You can’t judge Dion Phaneuf as you would an ordinary defenseman. He’s been made different, to figure out what has taken hold of him you don’t talk to that man you listen to him. He has an enlarged mind.
The journey down river now belongs to Mike Babcock. Where others have slipped into the fog and haze of the Maple Leafs defensive depth chart, Babcock arrives with an explorers heart. He has accompanied an elite defender on the journey to the promise land before, but he has also searched out the struggle for promise of something new and unknown since Lidstrom’s departure.
Babcock could have chosen stability, rest, comfort, but he purposely asked for the toughest tour, and for his sins it was given to him. Making sense of Toronto’s defense is daunting task, and the personnel to do it with seem to have the Leafs guaranteed to once again find themselves trapped downstream. Two promising kids in Gardiner, and Rielly maybe too young to know how good they are. Polak and Granberg may be too much a return to the original failures of the Leafs to be any help. Robidas is little more than an experienced navigator, but when there’s only one way for this team to go, his value is limited, and Marincin and Hunwick are unknown wild cards, hired mercenaries who offer a little knowledge of the jungle outside of Toronto, but with a hunger to show they belong.
“The lustre of inquiring glance faded swiftly into vacant glassiness.”
Babcock’s journey is as much an internal one as external. The mechanics of fixing Toronto’s blue line is equally drilling inward into the mind of Babcock removing the last of his coaching insecurities, gaining the understanding of himself, and standing in the face of Dion Phaneuf and knowing that the madness of the situation will not consume him the same way, and try to fix the captain without slipping into the dark jungle of his mind.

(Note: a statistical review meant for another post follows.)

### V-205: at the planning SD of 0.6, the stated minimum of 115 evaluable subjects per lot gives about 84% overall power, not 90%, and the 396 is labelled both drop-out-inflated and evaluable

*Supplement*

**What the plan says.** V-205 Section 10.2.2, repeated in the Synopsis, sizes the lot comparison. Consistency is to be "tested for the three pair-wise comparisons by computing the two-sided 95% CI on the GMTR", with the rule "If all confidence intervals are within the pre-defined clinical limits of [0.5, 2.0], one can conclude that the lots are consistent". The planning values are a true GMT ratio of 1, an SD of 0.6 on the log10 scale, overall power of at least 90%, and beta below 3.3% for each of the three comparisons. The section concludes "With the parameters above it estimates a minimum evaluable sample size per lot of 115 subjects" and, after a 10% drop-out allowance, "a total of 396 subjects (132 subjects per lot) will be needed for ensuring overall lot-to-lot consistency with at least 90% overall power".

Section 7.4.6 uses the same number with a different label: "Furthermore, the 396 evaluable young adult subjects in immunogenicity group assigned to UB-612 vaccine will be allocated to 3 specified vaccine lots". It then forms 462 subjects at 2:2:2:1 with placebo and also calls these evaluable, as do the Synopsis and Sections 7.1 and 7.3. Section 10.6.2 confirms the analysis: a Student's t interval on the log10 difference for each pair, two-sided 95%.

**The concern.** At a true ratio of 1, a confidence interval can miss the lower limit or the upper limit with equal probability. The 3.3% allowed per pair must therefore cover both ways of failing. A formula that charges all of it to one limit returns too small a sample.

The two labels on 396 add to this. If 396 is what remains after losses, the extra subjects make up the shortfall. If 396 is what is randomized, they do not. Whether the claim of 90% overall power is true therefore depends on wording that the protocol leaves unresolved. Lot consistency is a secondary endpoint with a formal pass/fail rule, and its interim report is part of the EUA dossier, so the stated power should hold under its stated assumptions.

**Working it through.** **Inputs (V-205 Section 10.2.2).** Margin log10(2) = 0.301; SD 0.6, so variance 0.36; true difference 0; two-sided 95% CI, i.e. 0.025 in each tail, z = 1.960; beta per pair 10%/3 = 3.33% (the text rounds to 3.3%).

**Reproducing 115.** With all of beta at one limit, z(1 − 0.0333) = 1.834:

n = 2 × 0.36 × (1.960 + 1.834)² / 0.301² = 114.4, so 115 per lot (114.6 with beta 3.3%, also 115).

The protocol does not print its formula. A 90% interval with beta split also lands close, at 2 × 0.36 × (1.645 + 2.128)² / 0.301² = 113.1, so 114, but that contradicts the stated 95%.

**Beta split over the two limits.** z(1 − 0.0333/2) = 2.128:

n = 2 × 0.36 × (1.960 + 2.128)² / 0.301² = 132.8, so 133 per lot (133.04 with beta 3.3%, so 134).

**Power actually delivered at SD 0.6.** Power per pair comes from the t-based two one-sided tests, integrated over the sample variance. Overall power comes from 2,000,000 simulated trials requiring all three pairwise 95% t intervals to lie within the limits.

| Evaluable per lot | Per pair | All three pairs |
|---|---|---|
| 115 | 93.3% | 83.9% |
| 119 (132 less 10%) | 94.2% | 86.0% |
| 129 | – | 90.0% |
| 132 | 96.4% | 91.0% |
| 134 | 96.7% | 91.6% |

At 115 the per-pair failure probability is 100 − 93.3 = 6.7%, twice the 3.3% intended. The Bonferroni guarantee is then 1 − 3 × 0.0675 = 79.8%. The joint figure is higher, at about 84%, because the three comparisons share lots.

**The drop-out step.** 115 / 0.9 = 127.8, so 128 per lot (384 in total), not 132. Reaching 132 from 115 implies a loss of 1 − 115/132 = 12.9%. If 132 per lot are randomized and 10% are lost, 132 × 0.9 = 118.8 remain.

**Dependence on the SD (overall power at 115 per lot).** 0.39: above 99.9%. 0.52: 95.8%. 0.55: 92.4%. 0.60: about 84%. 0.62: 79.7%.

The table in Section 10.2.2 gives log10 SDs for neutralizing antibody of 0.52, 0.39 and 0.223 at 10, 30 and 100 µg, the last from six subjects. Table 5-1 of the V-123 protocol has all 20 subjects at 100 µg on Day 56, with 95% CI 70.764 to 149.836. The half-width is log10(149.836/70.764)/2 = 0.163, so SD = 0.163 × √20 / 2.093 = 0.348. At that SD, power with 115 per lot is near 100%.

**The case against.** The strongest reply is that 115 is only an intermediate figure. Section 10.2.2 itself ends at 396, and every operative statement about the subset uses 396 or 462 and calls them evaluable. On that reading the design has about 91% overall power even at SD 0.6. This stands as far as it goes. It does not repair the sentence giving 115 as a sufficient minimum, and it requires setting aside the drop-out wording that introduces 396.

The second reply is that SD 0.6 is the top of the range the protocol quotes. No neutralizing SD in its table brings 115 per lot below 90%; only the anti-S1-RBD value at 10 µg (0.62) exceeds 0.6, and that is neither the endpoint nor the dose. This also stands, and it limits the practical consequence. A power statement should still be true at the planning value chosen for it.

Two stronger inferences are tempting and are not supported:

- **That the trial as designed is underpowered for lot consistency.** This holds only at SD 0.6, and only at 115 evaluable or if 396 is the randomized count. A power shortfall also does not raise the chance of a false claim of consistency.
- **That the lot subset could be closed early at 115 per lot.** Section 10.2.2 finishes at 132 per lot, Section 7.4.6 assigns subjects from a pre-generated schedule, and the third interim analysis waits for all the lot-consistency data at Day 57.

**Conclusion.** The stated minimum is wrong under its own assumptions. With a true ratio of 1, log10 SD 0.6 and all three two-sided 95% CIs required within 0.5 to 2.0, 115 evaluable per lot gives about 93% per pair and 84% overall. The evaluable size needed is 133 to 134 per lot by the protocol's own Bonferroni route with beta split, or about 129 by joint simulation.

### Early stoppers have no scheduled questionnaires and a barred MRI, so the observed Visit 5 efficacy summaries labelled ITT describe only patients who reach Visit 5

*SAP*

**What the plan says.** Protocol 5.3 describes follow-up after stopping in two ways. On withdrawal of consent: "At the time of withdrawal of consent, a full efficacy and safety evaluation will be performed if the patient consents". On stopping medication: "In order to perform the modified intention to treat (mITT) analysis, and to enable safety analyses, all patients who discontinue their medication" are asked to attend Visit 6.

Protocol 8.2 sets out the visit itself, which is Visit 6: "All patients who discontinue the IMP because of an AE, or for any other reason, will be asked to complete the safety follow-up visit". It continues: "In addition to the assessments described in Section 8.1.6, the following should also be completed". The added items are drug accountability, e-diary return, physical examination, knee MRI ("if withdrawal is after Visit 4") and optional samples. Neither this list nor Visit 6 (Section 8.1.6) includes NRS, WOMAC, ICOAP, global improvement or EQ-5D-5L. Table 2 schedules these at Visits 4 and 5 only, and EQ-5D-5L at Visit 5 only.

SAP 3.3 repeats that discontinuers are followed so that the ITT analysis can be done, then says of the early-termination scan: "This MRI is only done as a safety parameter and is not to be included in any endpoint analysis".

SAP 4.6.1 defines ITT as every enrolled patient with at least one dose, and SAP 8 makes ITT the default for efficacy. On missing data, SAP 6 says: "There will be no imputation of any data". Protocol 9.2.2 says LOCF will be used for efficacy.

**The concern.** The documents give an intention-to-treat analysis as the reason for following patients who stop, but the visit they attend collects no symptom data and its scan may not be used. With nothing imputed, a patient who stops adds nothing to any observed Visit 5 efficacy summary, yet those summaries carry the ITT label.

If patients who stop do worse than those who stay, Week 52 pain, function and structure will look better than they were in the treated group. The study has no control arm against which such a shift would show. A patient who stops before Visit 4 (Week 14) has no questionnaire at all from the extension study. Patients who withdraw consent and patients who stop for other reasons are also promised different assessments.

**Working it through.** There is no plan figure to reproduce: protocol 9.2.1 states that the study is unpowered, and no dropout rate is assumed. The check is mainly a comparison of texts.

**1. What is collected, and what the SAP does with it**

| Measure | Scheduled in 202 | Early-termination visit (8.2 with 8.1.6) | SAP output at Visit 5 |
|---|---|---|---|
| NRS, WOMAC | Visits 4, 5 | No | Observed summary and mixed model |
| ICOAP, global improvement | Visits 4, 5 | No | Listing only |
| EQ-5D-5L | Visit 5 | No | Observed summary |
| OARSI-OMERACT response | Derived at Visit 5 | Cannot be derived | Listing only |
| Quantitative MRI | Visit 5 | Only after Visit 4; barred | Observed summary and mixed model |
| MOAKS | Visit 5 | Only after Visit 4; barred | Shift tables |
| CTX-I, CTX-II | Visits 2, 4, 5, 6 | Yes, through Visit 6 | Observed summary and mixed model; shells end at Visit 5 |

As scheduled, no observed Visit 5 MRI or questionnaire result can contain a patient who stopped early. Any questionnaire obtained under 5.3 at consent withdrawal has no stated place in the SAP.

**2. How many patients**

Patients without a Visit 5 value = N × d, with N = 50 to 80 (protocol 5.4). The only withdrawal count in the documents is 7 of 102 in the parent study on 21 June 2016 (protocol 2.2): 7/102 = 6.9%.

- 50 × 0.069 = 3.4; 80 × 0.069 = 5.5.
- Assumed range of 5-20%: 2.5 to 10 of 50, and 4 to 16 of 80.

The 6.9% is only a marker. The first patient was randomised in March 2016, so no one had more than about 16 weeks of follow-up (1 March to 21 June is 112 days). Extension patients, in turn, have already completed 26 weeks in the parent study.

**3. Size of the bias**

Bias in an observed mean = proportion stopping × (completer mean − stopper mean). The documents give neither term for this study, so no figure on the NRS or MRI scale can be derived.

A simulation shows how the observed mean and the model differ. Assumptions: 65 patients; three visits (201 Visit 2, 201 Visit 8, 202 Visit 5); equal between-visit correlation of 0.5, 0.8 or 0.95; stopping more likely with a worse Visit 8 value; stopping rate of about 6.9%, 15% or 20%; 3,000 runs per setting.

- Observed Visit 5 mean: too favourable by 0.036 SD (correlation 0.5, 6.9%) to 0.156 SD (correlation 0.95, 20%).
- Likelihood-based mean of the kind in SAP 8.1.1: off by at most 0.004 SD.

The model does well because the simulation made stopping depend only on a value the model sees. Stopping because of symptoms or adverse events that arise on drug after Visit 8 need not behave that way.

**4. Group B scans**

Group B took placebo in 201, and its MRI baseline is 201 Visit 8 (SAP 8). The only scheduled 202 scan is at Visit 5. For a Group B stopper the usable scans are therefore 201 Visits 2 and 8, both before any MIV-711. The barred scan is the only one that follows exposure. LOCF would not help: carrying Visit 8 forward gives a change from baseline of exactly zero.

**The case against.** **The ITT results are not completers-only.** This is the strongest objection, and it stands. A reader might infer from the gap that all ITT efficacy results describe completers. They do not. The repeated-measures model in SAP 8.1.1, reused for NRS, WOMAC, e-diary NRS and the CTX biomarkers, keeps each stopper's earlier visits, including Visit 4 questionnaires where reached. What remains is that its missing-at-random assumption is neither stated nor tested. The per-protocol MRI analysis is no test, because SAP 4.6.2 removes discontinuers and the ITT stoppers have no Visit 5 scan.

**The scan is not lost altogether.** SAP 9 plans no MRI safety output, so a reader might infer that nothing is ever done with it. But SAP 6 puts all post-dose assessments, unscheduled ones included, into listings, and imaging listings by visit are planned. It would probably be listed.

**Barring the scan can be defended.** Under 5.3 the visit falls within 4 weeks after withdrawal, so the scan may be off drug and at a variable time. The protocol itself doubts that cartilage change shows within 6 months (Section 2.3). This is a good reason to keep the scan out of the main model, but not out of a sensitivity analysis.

“The idleness of a passenger, my isolation amongst all these men with whom I had no point of contact, the oily and languid sea, the uniform sombreness of the coast, seemed to keep me away from the truth of things, within the toil of a mournful and senseless delusion. The voice of the surf heard now and then was a positive pleasure, like the speech of a brother. It was something natural, that had its reason, that had a meaning.”
The familiar addition of Jacques Lemaire now increases the likelihood that Babcock’s story will be a redeeming one. An experienced guide who’s time in the Wild (organization) has proven that he’s a man who can step into the darkness and come out a whole person.
The Leafs defensive zone is one of the darkest places on earth, filled with Lions patiently stalking the ill prepared men of the MLSE company as they haplessly navigate a world they were never prepared to eat. The shadowy assassins of the predatory landscape have spent a decade claiming victims at will, leaving only decaying corpses of goaltenders past to remind the next company of shot blockers that their fate was sealed before they even began their voyage.
As a reader of this unfortunate tale the unfortunate demise of Mike Babcock seems imminent. Looking at the journey ahead, knowing what awaits him, but not knowing when it will strike sends cold chills down my spine. The chance at madness seem to be high, the chance to salvage Phaneuf and return him to what the company needs him to be seems unlikely, but perhaps the lure of what victory would look like where so many have failed in the past is worth risking you sanity for even the slightest taste of those riches. Whatever the outcome it doesn’t chance how the world views the Maple Leafs defensive depth chart:
“The Horror. The Horror.”